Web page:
Okay, so this is going to be my last post on 9/11. It's sort of become a requirement among even the most vaguely political bloggers to post on September 11 and remember where we were when we heard about the attacks, whether or not we knew or thought we knew someone in the towers or the Pentagon, what happened in the immediate aftermath, what's happened since, what's happened with the families of the victims, why those attacks are such a vital (if you're blogging from the right) or ridiculous (blogging from the left) justification for our current war, and why everyone on the other side of the argument obviously hates America. And then it's pointed out that 9/11 changed everything.
Except the more I thought about it today, the more I realized: 9/11 changed nothing.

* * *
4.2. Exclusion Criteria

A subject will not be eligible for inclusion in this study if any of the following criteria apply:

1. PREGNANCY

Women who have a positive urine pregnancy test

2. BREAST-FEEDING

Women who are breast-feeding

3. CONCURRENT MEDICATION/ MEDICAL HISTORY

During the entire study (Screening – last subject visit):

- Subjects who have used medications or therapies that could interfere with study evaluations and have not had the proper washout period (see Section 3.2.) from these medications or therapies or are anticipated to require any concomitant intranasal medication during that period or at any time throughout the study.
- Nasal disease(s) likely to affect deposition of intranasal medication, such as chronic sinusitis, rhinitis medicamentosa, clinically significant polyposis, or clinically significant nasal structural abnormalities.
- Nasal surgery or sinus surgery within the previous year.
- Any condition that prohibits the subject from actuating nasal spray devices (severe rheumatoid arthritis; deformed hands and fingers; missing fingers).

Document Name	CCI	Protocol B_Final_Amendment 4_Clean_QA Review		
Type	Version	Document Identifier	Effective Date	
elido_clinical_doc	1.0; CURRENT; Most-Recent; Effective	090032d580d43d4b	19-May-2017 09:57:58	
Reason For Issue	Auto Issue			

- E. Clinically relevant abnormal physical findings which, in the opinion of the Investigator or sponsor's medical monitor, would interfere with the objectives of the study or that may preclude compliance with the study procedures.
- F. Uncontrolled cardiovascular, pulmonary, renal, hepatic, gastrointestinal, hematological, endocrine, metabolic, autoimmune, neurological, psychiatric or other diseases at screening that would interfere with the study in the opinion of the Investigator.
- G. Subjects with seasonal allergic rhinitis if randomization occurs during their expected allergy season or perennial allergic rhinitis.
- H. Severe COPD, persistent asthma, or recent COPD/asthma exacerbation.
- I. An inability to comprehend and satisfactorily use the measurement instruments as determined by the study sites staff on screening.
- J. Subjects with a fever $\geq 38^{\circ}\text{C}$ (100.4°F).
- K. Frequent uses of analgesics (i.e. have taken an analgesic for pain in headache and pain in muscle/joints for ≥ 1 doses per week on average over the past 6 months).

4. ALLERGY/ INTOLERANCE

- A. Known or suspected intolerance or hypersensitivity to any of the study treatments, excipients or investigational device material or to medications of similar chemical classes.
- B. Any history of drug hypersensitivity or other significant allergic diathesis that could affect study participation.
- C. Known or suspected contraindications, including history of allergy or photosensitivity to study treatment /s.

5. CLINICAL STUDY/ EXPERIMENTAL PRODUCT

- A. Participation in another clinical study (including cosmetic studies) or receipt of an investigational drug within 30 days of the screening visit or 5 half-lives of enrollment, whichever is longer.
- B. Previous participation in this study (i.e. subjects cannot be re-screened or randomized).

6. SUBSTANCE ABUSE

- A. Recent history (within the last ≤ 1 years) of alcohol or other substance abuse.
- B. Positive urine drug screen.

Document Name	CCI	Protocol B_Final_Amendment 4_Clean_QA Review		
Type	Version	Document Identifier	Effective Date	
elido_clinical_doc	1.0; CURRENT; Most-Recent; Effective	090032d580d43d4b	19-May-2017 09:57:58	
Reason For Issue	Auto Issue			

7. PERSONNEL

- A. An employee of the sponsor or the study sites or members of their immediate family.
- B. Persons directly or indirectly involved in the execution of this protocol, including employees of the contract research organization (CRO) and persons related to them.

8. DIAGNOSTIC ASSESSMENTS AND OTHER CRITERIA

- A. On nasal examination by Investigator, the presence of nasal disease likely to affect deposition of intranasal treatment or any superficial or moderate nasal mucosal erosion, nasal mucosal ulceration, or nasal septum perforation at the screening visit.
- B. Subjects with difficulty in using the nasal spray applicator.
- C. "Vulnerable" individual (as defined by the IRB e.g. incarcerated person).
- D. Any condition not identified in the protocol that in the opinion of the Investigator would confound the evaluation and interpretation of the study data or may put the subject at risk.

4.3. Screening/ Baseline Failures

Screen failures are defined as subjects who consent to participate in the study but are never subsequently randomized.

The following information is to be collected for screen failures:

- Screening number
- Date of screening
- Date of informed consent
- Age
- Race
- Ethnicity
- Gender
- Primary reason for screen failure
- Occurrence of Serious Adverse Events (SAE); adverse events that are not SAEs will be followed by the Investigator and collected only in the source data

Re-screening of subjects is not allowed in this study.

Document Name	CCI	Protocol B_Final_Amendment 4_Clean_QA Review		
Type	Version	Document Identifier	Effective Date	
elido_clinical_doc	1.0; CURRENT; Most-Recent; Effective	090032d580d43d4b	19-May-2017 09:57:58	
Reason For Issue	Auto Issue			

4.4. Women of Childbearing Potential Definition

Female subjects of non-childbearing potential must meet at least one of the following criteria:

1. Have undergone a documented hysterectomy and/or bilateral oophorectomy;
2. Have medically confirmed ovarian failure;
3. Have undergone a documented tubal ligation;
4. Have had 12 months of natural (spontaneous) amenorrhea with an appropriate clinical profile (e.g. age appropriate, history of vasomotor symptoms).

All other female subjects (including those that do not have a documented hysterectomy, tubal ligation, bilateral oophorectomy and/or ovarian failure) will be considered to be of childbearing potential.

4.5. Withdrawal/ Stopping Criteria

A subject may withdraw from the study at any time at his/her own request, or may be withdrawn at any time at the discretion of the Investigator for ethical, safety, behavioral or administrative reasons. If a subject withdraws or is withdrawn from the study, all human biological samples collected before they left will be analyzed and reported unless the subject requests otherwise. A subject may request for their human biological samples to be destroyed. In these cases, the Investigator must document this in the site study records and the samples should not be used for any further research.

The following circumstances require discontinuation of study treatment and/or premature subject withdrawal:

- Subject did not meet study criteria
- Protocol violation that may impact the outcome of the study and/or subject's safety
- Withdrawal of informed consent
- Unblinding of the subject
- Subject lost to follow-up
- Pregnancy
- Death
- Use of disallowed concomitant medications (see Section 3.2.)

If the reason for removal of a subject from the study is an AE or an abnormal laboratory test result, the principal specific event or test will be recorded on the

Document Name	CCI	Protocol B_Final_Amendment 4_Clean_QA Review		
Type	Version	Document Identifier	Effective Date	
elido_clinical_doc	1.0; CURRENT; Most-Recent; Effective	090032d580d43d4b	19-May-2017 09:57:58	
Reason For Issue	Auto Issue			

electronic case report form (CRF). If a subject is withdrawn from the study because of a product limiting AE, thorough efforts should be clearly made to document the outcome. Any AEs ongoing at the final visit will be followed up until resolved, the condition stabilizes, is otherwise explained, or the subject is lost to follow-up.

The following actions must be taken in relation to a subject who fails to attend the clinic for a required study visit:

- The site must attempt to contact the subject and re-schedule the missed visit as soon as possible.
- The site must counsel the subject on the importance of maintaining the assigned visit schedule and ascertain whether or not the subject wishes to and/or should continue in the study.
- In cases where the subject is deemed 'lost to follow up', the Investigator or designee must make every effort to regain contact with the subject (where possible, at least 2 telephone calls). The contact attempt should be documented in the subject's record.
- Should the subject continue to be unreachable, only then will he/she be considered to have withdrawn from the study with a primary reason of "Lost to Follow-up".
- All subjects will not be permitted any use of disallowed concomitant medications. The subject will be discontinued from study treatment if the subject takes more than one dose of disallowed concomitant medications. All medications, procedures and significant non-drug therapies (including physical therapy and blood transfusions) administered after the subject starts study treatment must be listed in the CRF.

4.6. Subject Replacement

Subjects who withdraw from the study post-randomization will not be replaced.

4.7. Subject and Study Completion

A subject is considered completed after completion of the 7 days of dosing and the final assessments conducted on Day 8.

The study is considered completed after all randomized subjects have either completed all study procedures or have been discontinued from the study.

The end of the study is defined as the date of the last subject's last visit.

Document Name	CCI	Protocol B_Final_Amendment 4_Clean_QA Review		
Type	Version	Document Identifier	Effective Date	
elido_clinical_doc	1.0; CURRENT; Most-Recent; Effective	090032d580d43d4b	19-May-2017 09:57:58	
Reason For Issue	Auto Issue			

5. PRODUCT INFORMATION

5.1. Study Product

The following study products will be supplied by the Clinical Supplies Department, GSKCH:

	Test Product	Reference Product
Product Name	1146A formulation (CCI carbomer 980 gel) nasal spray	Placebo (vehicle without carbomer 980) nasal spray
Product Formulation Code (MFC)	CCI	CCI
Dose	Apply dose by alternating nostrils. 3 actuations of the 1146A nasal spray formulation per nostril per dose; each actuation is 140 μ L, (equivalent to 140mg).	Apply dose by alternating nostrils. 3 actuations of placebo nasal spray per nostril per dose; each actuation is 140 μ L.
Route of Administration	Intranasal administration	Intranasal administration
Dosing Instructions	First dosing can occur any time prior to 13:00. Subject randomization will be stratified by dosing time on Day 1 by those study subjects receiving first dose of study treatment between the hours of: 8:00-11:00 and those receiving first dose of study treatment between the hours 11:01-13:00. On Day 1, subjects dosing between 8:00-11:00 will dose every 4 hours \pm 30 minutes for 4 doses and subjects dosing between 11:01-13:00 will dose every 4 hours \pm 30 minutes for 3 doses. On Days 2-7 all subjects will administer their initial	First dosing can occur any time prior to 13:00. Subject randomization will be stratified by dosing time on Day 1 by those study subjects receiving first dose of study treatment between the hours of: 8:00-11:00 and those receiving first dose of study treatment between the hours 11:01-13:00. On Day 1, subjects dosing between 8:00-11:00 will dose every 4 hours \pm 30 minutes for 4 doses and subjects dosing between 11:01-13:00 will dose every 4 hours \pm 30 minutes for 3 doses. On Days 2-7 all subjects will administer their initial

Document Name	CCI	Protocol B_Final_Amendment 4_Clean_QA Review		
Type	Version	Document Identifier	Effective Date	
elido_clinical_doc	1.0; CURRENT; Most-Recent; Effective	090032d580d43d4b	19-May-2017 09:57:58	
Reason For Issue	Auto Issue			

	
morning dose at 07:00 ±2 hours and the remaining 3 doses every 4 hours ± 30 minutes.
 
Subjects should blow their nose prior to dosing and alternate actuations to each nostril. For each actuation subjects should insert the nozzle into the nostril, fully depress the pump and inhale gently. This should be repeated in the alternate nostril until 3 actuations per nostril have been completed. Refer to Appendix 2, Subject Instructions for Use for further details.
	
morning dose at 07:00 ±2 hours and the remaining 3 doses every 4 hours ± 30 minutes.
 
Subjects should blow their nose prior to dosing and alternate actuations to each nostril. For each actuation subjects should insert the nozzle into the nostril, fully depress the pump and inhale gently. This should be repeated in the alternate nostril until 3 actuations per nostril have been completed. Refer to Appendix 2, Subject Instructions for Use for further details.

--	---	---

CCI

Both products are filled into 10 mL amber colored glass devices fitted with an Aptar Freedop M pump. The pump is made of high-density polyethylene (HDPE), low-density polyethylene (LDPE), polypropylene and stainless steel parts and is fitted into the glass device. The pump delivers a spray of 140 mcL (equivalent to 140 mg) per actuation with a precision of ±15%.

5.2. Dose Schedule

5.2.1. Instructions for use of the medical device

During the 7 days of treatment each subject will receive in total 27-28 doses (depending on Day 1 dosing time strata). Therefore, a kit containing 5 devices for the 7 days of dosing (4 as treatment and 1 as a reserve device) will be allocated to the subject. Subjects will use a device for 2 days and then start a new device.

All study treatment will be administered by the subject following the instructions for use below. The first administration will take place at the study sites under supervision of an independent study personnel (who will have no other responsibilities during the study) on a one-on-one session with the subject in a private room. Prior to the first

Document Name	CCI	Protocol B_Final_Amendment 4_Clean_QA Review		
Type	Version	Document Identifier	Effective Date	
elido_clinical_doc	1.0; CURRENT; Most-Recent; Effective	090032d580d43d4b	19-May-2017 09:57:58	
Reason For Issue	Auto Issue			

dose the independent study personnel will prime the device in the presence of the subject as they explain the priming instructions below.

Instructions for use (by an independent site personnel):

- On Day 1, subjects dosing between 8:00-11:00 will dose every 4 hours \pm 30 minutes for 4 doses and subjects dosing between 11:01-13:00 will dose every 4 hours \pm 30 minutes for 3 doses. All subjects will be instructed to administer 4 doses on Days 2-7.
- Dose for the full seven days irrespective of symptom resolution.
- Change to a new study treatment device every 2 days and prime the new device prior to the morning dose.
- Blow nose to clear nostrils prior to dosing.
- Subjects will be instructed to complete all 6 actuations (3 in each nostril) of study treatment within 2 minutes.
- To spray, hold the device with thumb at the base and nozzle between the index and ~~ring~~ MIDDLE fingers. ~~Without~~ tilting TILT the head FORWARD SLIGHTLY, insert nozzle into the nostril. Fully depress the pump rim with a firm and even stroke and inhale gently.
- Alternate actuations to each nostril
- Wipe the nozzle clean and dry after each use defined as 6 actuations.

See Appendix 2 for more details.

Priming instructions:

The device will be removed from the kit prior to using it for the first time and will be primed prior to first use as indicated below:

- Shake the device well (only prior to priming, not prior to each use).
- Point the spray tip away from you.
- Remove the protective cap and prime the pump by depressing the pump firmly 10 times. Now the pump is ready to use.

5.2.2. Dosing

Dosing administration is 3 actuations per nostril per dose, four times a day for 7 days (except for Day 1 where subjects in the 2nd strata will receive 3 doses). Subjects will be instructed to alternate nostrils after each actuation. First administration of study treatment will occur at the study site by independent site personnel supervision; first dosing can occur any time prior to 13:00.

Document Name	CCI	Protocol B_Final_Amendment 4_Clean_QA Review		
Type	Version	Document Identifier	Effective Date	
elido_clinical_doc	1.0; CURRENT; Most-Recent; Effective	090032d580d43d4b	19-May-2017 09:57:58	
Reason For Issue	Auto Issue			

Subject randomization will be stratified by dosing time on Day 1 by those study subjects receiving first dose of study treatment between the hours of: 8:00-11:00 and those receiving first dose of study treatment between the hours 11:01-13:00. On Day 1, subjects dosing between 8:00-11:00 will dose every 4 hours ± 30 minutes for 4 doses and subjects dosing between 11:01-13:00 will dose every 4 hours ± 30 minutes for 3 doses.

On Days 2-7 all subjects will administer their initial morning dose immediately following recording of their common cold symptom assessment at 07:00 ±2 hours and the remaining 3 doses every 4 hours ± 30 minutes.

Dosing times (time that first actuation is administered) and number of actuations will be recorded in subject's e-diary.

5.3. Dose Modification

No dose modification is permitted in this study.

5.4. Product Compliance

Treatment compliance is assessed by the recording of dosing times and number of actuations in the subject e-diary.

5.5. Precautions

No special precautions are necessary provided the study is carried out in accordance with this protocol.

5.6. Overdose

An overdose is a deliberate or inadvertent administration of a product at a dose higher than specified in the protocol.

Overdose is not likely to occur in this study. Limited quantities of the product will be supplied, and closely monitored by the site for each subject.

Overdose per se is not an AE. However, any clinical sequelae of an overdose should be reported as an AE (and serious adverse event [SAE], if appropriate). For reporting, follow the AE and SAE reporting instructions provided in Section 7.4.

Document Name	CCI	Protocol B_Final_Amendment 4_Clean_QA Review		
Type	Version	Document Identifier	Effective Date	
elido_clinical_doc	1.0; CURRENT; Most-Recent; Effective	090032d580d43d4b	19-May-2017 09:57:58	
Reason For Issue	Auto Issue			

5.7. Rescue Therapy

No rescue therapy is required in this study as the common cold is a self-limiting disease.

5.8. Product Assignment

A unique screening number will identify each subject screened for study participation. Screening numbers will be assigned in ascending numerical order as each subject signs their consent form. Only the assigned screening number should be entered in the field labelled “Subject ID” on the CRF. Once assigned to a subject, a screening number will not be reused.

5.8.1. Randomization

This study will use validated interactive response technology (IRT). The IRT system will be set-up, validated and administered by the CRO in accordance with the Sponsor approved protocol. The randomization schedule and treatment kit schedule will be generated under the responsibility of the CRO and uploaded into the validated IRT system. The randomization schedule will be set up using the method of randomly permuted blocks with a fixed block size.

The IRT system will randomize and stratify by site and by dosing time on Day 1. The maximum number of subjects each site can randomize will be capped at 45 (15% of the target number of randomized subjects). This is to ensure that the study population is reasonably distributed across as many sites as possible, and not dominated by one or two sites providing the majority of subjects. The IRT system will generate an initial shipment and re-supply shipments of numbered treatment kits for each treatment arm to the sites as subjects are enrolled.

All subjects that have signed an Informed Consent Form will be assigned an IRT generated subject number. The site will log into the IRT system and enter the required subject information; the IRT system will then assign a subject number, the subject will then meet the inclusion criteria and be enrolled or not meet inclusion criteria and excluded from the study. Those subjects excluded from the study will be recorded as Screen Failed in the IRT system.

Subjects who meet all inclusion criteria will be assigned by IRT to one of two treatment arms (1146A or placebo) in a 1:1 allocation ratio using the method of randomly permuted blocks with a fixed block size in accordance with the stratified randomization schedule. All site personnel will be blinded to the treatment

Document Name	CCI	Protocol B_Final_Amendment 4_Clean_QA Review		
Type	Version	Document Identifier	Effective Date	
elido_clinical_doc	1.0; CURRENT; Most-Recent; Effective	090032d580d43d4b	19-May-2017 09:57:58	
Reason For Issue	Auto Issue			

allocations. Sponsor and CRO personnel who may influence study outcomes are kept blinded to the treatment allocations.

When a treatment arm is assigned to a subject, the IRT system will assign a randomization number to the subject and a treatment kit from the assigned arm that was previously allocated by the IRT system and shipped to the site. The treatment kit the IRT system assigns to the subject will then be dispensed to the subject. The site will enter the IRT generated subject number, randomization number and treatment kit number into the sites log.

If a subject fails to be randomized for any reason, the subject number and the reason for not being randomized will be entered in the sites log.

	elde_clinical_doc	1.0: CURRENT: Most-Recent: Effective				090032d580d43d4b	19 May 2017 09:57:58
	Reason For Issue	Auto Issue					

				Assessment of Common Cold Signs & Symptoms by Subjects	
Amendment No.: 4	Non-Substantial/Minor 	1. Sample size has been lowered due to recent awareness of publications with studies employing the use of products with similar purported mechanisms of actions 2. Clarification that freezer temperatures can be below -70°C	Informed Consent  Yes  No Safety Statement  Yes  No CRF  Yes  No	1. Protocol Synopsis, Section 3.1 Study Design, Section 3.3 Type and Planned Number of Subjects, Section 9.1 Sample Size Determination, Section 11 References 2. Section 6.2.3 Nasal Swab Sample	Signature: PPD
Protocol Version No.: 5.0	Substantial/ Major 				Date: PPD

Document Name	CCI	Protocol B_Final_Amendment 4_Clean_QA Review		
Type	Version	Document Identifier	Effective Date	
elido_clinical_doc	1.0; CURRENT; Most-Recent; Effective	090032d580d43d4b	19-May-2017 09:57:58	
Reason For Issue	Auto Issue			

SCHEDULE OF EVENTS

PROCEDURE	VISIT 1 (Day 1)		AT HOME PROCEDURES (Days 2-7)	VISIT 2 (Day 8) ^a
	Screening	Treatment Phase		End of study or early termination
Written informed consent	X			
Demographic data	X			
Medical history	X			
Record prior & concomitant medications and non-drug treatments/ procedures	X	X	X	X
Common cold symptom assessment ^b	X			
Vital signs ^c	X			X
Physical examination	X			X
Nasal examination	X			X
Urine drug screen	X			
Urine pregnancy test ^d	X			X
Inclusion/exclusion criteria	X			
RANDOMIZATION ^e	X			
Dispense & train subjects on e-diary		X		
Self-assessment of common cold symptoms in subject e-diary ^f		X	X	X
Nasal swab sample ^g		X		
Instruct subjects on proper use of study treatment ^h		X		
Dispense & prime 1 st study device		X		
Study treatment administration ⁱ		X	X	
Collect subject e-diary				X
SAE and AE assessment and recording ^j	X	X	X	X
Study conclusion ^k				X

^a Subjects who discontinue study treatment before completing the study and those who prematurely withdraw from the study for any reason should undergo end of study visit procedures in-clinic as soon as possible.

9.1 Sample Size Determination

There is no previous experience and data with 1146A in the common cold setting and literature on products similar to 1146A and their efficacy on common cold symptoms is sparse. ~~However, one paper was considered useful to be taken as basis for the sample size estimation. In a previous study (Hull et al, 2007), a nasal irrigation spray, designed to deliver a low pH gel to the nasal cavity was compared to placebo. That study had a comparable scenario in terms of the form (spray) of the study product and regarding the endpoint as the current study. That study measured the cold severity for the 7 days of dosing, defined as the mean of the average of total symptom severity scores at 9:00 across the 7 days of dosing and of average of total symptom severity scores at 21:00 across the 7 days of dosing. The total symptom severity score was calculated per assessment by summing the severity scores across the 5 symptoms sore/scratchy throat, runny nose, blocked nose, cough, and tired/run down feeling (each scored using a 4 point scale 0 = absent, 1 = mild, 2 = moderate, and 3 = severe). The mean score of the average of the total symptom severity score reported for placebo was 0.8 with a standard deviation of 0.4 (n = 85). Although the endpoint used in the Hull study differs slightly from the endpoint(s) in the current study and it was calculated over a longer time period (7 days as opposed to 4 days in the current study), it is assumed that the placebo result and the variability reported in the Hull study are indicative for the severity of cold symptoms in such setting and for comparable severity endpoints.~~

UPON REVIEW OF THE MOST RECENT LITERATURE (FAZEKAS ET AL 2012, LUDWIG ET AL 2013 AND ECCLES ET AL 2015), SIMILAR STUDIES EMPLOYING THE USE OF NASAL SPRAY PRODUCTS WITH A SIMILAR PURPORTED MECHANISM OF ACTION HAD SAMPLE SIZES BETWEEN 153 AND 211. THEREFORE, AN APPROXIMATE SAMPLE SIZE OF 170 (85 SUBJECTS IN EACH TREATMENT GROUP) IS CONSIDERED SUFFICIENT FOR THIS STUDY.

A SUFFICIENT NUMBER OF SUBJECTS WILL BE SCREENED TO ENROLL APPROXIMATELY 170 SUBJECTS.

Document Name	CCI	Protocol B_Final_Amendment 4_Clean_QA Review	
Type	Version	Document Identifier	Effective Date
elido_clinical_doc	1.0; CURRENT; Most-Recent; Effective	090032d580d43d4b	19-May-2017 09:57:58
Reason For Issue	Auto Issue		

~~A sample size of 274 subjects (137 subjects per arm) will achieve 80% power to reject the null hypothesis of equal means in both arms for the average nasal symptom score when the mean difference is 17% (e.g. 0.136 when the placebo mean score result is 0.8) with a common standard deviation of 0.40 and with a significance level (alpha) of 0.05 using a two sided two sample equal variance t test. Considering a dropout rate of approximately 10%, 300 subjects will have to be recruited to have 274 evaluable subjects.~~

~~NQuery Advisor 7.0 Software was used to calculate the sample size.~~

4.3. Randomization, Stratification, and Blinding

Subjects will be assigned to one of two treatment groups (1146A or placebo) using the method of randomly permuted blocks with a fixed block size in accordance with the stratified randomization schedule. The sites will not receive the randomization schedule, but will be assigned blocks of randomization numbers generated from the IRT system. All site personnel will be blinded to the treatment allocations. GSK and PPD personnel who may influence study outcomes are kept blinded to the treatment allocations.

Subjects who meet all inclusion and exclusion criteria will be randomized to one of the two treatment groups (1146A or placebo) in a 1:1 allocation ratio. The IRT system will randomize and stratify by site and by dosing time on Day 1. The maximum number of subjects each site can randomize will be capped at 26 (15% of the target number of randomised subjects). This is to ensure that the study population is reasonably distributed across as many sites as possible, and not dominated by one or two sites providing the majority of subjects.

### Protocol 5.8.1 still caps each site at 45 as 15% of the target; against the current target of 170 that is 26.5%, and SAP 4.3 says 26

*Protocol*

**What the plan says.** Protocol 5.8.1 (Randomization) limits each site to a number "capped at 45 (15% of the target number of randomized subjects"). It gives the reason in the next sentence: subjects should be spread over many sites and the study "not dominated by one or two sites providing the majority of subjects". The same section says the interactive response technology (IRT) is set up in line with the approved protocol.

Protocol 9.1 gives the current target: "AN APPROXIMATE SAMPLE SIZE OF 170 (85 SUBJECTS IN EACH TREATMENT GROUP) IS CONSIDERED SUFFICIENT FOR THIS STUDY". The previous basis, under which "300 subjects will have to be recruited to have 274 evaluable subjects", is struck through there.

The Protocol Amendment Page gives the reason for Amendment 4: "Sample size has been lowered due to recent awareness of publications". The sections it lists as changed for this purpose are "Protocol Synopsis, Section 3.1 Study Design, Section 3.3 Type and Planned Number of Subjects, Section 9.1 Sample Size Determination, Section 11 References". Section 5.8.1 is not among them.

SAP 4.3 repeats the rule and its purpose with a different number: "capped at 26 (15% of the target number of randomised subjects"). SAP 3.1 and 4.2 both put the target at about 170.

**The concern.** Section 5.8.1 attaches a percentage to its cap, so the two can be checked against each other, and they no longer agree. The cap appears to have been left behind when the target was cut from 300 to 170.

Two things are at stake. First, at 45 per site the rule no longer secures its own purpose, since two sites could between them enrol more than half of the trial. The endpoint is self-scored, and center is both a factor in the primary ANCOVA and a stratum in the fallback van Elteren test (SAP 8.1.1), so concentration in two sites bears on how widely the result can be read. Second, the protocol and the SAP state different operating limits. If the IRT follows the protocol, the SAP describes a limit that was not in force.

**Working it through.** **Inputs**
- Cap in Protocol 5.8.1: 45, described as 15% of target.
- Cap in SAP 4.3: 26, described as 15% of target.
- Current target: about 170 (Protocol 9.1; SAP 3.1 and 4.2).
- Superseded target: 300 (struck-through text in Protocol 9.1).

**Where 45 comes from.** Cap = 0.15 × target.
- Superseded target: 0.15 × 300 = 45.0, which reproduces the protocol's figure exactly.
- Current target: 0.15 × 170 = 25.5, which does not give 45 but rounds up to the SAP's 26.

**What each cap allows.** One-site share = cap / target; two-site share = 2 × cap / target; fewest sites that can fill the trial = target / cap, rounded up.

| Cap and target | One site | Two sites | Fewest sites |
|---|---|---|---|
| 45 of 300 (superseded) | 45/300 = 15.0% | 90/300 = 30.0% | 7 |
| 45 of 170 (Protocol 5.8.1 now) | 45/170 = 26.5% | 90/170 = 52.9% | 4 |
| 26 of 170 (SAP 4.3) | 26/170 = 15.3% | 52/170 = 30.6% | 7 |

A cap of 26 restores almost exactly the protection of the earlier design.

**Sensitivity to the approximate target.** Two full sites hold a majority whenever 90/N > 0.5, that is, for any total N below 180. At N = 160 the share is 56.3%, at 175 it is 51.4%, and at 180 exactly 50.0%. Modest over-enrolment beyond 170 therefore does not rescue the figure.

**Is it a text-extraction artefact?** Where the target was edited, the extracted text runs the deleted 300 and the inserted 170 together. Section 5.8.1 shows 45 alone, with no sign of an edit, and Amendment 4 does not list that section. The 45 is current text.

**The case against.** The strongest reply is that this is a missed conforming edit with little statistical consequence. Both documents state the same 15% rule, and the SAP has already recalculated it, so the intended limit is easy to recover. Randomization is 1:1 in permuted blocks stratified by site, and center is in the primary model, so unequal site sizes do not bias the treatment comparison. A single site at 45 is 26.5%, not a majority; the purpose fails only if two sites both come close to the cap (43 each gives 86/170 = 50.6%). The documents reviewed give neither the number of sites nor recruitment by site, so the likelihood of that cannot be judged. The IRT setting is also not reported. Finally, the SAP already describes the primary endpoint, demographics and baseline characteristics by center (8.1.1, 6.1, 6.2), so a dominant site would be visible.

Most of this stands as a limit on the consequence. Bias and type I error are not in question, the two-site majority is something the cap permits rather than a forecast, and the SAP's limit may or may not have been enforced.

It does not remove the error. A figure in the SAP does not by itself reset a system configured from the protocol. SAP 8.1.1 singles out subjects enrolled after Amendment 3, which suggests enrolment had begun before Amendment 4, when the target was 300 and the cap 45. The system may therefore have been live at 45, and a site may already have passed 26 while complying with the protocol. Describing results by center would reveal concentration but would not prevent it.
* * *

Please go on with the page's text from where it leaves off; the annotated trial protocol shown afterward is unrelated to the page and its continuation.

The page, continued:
Now, don't get me wrong; there are people whose lives are deeply and irreconcilably different since those attacks. The families of these people, for instance. They had to deal with the fear to begin with, and then the pain of losing a loved one, and have since been bombarded with constant images of the attacks and been dragged around and used - by both sides - as political tools and pawns. And the workers who helped to treat survivors and clean up and rebuild, the ones who are now sick after being assured by the government that they were in absolutely no danger, many of whom are being denied affordable treatment for those same illnesses because God forbid we should have anything approaching universal health care. Those people who were directly and immediately touched by the attacks have their own unique experiential set resulting from that day, a set with which I sympathize and which I hope never to be able to fully understand. I begrudge those people no amount of grief or anger, and however they choose to mourn, publicly or privately, I offer no argument.